3
    2
  • That in this portion of their ritual, however, the Christians of that period were not universally conscious of its direct descent from Mosaic institutions may be inferred perhaps from the "benediction of the incense" used in the days of Charlemagne, which runs as follows: "May the Lord bless this incense to the extinction of every noxious smell, and kindle it to the odour of its sweetness."

    3
    2
  • Pure methyl alcohol is a colourless mobile liquid, boiling at 66°-67°, and having a specific gravity of 0 8142 at o° C. It has a burning taste, and generally a spirituous odour, but when absolutely pure it is said to be odourless.

    3
    2
  • Even his wit and knowledge of the world were spoiled, and his affected gaiety was touched with sadness, by the odour of falsehood which escaped through every pore of his body."

    3
    3
  • He then returned to Bavaria, and his absence bringing him into ill odour at Vienna, he complained of the incompetence of the council of commerce and dedicated a tract on trade (CommercienTractat) to the emperor Leopold.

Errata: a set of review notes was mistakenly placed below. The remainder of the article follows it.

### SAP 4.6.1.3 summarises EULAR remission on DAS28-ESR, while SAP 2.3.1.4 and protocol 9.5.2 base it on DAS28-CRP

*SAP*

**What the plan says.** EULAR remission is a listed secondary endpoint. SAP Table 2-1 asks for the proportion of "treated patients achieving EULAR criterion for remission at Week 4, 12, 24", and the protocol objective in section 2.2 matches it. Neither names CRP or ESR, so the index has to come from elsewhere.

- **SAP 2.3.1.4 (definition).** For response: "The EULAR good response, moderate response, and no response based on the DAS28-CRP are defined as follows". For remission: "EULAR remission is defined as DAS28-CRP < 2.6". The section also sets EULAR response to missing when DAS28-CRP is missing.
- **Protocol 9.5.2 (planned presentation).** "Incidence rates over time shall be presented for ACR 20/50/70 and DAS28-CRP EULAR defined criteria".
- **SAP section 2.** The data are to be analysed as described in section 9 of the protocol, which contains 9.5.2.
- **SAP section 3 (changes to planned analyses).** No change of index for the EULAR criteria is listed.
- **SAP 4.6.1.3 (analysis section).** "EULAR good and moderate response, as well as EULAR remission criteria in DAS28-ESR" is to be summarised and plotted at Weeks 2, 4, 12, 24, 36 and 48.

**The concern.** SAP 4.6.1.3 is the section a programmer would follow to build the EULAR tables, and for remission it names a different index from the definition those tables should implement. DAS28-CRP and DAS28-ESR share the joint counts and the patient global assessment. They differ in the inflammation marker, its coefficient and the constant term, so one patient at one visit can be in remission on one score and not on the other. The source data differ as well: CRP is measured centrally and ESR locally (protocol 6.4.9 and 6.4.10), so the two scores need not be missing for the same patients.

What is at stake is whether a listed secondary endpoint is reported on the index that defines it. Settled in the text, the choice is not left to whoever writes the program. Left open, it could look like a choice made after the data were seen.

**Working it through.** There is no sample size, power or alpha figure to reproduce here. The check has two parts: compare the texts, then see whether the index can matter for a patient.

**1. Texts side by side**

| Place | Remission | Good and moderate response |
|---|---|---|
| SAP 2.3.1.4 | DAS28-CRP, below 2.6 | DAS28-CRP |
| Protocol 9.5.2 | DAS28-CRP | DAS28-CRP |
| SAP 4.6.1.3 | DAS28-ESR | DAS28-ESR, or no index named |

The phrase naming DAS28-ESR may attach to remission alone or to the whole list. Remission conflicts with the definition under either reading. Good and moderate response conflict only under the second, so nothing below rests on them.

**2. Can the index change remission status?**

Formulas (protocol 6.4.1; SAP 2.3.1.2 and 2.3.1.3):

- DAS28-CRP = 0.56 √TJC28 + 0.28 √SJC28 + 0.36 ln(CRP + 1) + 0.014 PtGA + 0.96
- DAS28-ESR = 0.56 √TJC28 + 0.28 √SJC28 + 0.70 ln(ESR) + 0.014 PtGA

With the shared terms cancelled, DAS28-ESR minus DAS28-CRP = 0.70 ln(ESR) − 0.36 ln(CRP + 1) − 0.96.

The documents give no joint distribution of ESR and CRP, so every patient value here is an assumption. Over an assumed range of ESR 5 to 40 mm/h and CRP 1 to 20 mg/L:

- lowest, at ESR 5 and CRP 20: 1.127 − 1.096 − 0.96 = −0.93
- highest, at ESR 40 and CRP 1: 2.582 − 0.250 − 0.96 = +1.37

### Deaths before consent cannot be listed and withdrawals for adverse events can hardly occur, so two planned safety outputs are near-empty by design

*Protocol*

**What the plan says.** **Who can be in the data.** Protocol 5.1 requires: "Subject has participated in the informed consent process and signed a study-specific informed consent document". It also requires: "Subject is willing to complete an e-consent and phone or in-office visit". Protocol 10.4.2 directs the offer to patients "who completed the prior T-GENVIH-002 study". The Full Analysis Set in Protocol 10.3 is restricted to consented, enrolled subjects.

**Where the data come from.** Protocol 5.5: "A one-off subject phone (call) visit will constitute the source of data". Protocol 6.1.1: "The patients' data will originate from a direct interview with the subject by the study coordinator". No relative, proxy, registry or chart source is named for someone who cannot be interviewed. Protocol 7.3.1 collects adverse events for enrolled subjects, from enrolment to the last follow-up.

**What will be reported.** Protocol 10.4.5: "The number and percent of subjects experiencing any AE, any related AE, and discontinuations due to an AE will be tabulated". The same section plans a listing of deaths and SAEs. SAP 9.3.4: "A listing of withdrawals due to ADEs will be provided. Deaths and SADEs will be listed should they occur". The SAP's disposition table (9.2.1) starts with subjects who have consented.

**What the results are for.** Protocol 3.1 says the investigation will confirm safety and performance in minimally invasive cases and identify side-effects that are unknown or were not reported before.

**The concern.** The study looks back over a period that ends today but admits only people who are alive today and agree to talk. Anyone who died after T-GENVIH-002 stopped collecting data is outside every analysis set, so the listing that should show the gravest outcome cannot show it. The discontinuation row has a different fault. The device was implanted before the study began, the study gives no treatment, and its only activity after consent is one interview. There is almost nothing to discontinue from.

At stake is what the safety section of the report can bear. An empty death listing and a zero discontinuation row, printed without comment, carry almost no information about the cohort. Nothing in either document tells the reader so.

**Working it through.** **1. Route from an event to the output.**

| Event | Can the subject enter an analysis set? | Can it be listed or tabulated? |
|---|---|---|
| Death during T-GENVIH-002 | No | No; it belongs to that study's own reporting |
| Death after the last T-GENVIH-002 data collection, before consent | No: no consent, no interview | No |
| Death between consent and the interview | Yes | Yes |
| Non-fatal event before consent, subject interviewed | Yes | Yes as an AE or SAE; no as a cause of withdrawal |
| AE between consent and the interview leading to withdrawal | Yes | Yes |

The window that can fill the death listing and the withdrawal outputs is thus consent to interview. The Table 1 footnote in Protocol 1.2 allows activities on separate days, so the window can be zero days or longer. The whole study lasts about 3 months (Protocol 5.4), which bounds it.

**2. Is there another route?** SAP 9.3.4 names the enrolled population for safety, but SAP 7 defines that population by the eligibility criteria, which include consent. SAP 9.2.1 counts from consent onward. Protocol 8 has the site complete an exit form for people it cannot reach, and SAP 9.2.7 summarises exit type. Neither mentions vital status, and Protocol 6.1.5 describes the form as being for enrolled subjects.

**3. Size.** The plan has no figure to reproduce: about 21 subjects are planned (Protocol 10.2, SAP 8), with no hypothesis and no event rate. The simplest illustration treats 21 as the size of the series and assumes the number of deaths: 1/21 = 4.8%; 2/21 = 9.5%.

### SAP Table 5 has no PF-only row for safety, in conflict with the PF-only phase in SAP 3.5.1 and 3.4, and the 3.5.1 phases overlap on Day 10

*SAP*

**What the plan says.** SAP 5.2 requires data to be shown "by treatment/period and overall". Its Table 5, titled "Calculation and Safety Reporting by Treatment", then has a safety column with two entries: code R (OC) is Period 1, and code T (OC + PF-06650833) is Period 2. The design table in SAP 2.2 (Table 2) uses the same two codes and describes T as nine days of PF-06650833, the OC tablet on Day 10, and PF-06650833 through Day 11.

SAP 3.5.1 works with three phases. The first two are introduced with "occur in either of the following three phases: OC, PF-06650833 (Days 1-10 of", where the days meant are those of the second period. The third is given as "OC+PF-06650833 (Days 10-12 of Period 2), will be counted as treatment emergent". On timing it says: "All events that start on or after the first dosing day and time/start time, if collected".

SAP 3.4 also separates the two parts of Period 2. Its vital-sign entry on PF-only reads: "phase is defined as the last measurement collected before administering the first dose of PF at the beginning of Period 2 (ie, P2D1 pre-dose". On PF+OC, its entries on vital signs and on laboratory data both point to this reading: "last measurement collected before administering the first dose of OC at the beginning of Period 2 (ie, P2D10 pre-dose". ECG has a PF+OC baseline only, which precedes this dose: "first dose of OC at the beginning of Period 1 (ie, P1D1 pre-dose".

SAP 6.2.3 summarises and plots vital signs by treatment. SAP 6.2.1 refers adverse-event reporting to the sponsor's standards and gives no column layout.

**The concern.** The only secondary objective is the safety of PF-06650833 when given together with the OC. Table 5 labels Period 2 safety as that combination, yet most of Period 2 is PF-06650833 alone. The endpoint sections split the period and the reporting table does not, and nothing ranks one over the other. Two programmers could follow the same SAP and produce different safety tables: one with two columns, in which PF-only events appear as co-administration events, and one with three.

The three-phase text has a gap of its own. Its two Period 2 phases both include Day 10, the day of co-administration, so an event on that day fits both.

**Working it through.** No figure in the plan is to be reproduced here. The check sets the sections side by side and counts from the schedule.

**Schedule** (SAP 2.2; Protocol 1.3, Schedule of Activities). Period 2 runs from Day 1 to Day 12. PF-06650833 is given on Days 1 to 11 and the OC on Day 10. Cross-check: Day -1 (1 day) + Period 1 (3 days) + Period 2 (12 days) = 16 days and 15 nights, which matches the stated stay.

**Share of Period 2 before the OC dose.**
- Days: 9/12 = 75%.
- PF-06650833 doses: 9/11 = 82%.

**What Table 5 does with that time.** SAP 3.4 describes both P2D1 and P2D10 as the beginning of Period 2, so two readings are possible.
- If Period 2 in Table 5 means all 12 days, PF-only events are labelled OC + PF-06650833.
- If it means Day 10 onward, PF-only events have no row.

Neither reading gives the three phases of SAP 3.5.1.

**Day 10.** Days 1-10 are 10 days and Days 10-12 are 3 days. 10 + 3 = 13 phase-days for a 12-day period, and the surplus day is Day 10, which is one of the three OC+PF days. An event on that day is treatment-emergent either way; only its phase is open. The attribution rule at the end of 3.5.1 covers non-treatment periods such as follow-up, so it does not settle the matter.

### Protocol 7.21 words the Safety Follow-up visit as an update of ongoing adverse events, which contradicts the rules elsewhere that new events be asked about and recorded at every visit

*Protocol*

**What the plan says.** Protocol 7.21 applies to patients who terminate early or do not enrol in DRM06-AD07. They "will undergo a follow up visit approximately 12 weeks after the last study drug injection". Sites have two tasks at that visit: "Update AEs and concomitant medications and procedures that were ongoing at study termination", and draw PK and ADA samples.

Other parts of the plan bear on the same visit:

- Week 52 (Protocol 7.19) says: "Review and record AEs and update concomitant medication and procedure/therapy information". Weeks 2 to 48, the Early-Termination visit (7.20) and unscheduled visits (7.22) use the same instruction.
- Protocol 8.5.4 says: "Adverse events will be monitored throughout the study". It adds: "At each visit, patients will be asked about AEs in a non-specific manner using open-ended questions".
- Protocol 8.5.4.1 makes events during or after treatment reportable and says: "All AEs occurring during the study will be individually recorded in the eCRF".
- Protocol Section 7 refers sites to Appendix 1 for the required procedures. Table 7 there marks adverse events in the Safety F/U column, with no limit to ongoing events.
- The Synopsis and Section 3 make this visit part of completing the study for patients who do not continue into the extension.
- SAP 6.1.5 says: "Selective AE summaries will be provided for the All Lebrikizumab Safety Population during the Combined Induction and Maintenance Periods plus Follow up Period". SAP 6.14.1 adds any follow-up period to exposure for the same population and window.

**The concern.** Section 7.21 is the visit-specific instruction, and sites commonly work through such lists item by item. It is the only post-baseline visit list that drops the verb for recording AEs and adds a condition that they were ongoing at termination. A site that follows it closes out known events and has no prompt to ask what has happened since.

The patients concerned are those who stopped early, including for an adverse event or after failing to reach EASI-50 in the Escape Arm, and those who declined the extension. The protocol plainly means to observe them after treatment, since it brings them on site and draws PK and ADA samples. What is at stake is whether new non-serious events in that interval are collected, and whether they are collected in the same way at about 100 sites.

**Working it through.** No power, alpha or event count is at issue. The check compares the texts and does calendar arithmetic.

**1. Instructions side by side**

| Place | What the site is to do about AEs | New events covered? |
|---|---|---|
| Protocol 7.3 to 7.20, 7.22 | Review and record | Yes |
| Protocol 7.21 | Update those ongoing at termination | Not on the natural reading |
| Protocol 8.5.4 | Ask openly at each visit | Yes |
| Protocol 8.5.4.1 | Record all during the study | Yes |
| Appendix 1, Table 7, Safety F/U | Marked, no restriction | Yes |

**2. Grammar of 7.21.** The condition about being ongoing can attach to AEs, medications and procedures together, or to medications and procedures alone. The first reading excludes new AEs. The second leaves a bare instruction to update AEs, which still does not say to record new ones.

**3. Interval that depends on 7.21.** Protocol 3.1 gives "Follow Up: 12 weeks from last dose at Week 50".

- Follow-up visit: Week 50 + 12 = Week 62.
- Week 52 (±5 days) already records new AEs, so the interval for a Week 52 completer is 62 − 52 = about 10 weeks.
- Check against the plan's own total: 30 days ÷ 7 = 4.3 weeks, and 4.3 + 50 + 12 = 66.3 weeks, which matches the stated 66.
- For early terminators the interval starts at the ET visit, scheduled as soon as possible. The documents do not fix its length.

3
    3
  • The a-halogen compounds are obtained by heating styrolene chloride (or bromide) with lime or alcoholic potash; they are liquids which have a penetrating odour, and yield acetophenone when heated with water to 180°.

    2
    1
  • Podébrad, who had gained the throne of Bohemia with the aid of the Hussites and Utraquists, had long been in ill odour at Rome, and in 1465 Pope Paul II.

    2
    2
  • They are all, as found in commerce, of a pale yellow-green colour; they emit a peculiar aromatic odour, and have a slightly astringent bitter taste.

    2
    2
  • Nitrogen oxides, recognized by their odour and brown-red colour, result from the decomposition of nitrates.

    2
    2
  • Sulphuretted hydrogen, recognized by its odour, results from Sulphides containing water, and hydrosulphides.

    2
    2
  • Young foxes can be tamed to a certain extent, and do not then emit the well-known odour to any great degree unless excited.

    2
    2
  • The co-chlor compound results when, (3-phenyl-a-chlorlactic acid (from hypochlorous acid and cinnamic acid) is heated with water; it has a hyacinthine odour and yields phenylacetaldehyde when heated with water.

    2
    2
  • Though wild and untameable to a great degree if captured when fully grown, if taken young they are docile, and have frequently been made pets, not having the strong unpleasant odour of the smaller Mustelidae.